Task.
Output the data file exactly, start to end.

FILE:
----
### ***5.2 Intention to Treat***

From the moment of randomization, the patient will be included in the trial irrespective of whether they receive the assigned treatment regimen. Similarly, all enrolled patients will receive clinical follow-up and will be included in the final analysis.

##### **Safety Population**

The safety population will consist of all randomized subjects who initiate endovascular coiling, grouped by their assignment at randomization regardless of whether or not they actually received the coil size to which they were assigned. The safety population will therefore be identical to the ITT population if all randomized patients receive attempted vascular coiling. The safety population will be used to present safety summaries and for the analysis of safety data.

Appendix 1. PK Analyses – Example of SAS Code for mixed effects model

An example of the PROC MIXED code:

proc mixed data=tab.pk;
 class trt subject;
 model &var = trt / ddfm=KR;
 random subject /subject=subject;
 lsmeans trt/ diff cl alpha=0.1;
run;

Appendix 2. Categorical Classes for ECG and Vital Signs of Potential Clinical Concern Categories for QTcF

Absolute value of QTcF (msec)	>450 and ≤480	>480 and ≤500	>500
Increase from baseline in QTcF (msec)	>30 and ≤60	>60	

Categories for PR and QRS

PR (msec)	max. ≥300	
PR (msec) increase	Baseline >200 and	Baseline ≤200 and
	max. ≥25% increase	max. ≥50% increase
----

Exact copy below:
### ***5.2 Intention to Treat***

From the moment of randomization, the patient will be included in the trial irrespective of whether they receive the assigned treatment regimen. Similarly, all enrolled patients will receive clinical follow-up and will be included in the final analysis.

##### **Safety Population**

The safety population will consist of all randomized subjects who initiate endovascular coiling, grouped by their assignment at randomization regardless of whether or not they actually received the coil size to which they were assigned. The safety population will therefore be identical to the ITT population if all randomized patients receive attempted vascular coiling. The safety population will be used to present safety summaries and for the analysis of safety data.

Appendix 1. PK Analyses – Example of SAS Code for mixed effects model

An example of the PROC MIXED code:

proc mixed data=tab.pk;
 class trt subject;
 model &var = trt / ddfm=KR;
 random subject /subject=subject;
 lsmeans trt/ diff cl alpha=0.1;
run;

Appendix 2. Categorical Classes for ECG and Vital Signs of Potential Clinical Concern Categories for QTcF

Absolute value of QTcF (msec)	>450 and ≤480	>480 and ≤500	>500
Increase from baseline in QTcF (msec)	>30 and ≤60	>60	

Categories for PR and QRS

PR (msec)	max. ≥300	
PR (msec) increase	Baseline >200 and	Baseline ≤200 and
	max. ≥25% increase	max. ≥50% increase